Here are some of the potential pitfalls of your next family video chat—and how to avoid them!

Video conferencing isn't just for work anymore! If they haven't already, someone is going to sugggest a big family Zoom. On paper, this is a great idea, but you'll need to follow these tips to make your family video chat a successful one.


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Be specific.

While almost everyone will be able to connect on their own, others may need a bit more direction. Send out an email with the date, time, and theme, if you have one. No joke, this is a thing. This week is Mediterranean dinner night in our fam.

Take turns.

Without a virtual talking stick, someone is bound to monopolize the conversation. Try to use visual cues like waving at the screen to make your point or head off an argument at the pass.

Use the chat function.

If you've got someone rambling, the chat function is a great way to break in without interrupting. Be sure that everyone knows how to use it.

Establish an IT person.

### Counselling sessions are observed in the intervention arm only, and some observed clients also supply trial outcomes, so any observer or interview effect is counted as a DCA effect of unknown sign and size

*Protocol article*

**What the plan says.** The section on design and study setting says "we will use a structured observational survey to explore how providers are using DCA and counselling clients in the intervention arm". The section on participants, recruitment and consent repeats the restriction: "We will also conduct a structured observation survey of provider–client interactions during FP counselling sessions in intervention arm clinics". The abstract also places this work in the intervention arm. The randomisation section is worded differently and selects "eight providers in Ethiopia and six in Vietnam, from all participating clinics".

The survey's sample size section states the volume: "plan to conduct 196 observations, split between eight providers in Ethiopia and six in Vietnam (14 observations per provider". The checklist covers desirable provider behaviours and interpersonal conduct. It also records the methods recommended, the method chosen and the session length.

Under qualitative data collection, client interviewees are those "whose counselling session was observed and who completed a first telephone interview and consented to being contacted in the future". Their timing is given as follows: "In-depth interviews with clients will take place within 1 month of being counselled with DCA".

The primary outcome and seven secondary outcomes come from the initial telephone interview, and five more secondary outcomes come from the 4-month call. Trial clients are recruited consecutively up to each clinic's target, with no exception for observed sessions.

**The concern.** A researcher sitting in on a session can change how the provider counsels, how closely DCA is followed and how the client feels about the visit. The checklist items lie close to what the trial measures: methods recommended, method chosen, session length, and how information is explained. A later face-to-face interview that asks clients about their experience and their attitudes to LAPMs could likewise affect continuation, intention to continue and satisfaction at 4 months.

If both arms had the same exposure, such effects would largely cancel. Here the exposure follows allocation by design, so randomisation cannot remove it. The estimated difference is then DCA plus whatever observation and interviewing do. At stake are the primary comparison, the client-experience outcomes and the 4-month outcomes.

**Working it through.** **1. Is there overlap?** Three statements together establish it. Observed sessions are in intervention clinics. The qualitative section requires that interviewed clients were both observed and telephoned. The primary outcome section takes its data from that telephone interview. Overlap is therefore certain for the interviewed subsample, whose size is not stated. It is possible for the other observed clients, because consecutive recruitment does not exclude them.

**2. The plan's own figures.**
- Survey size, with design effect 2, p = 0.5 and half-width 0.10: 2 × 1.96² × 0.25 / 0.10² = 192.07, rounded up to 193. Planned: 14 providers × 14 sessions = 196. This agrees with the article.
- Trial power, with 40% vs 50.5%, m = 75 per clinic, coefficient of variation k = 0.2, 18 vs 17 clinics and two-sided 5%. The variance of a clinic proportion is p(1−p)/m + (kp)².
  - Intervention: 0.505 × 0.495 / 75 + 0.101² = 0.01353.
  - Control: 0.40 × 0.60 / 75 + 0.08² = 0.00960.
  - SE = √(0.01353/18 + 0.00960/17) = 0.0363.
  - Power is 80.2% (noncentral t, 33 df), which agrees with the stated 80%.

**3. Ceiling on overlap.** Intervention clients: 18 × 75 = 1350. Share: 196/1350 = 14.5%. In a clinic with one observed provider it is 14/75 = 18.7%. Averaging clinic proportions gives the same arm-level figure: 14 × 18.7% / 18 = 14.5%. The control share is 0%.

Trust me on this: You're going to need a dedicated IT person to jump in and teach people how to un-mute themselves or get rid of feedback. The younger, the better. The cute ones are less likely to get yelled at.

Keep it short and sweet.

Until you get the hang of it, shoot for 30-45 minutes so people aren't dreading the weekly calls. Even though we're all at home, some things are best in small doses.

Have a backup plan (or two).

Someone will inevitably get frustrated or have a spotty connection. If you see someone disappear, make sure to reach out via text to help them get back in. Zoom might be too complicated, but there's always Skype, Google Hangouts, or WhatsApp.

Have you tried a family video chat yet? What tips do you have for first-timers? Share them in the comments!